We’ve had the program since 2005, so it’s been in place a fairly long period of time. I look at it as part of succession planning for the company. I take the top 10 to 12 company officers and match them with different board members for a two-year rotation program. During that two-year window, the [matched] board member gets together three to four times a year with that senior executive, off cycle of a board meeting. It’s usually for a meal, so it’s more of a casual setting. It allows them to get to know each other, [for the director] to understand the senior leader’s perspective and thoughts about the company, as well as what [the executive is] personally working on and what his or her career aspirations are. It lets the board member provide insights as to what’s important to the board and where the company is headed strategically. Then when I do a succession plan review of our top people once a year with the board, each mentor on the board partners with me on each of those senior leaders to discuss the opportunities for that leader and the succession opportunities in the company.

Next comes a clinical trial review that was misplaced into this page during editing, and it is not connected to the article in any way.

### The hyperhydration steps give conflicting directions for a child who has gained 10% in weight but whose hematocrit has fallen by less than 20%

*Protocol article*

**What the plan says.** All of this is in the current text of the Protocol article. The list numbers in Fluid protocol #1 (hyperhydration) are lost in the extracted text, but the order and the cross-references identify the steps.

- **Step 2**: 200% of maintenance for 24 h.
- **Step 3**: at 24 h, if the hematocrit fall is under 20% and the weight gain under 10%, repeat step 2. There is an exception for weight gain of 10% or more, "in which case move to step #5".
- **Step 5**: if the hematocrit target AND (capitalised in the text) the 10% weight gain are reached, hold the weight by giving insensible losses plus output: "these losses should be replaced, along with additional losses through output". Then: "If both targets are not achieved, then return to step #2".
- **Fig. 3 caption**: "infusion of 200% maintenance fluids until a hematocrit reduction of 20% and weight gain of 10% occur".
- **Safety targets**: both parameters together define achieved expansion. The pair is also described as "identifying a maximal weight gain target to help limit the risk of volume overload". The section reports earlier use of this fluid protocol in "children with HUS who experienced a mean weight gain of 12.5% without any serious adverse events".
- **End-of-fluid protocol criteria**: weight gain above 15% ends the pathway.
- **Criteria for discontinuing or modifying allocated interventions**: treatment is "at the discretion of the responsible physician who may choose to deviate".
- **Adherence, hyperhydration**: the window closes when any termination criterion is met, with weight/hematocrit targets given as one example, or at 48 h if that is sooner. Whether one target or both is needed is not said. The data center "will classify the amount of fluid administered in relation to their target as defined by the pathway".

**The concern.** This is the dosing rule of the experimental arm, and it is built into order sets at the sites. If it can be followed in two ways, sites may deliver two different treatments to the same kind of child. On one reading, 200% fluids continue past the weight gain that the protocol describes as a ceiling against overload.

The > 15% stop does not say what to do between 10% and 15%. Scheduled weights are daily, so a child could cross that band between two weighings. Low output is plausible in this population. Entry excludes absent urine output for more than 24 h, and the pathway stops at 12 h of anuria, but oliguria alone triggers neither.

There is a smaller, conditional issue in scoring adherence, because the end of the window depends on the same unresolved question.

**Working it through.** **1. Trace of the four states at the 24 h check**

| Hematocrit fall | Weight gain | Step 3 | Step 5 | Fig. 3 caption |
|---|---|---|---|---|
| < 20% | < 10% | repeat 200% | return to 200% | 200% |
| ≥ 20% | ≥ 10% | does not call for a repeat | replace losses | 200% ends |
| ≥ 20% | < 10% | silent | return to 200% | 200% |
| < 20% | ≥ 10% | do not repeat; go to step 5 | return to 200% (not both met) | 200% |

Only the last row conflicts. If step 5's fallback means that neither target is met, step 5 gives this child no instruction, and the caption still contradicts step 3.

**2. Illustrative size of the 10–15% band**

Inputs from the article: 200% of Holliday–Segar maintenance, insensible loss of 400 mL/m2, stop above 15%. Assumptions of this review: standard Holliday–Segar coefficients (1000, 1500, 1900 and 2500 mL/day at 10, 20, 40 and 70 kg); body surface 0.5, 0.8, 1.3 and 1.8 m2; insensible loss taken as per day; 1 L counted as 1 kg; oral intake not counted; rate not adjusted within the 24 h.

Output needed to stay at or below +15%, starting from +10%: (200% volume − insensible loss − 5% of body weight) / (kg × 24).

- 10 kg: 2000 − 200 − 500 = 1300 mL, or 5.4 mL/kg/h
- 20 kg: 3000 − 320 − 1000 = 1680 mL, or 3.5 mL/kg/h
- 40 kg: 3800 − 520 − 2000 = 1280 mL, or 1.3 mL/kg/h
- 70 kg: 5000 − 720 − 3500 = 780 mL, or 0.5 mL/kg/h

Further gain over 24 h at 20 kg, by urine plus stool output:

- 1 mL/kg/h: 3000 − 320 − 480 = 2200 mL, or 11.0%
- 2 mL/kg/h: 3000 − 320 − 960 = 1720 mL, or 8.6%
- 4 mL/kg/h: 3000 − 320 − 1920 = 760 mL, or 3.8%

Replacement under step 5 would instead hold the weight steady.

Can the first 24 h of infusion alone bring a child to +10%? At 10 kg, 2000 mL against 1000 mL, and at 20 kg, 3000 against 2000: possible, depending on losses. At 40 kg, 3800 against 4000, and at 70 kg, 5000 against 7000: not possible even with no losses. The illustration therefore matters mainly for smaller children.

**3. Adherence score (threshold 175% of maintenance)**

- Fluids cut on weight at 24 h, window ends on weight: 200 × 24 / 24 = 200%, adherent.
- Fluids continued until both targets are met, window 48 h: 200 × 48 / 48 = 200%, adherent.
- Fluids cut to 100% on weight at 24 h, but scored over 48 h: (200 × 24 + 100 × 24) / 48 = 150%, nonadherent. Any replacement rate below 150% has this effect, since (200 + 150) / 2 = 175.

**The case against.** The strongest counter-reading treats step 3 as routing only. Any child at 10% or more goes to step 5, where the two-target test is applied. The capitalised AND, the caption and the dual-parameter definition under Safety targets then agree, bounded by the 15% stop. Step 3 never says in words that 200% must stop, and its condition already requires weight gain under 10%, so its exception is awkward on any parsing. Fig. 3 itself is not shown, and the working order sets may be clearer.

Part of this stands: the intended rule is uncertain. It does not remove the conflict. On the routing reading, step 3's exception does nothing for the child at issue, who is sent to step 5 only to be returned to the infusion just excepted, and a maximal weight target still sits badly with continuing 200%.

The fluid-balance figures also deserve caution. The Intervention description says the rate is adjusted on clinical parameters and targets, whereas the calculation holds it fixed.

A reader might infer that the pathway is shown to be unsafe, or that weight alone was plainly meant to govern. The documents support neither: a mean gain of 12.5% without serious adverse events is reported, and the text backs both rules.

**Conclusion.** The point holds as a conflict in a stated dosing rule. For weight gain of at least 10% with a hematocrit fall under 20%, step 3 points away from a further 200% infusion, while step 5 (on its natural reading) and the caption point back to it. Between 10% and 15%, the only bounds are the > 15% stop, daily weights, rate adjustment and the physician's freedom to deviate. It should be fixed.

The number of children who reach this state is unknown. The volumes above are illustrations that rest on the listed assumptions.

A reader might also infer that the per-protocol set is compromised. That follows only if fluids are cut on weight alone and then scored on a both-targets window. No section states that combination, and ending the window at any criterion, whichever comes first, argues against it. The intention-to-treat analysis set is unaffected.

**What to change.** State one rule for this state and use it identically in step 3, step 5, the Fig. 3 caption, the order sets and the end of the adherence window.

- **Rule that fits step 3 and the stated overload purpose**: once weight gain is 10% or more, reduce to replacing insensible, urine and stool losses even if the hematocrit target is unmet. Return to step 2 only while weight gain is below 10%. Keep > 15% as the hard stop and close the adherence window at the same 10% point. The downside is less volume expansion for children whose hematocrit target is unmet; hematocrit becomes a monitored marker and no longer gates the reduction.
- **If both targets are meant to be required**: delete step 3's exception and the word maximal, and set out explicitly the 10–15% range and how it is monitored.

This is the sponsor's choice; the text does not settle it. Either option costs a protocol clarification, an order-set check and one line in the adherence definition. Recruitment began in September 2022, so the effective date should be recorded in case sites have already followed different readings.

That sounds like a very productive board development program.
It is. And I’m not involved in any of those [prior] discussions, so it’s really between my senior leadership and the board members. And it’s also nice because since we’ve had it in place for several years, we’ve actually rotated senior leaders through a couple different board members. So my goal over a five- to 10-year window is to get each board member to know, pretty intimately, three or four members of the senior leadership team. I think the board members enjoy it a lot, as do the senior leaders. It’s a win-win all the way around.

Succession planning is always one of the most challenging aspects we hear about from board members. Does Frontier have any other initiatives in place with regard to succession planning and development?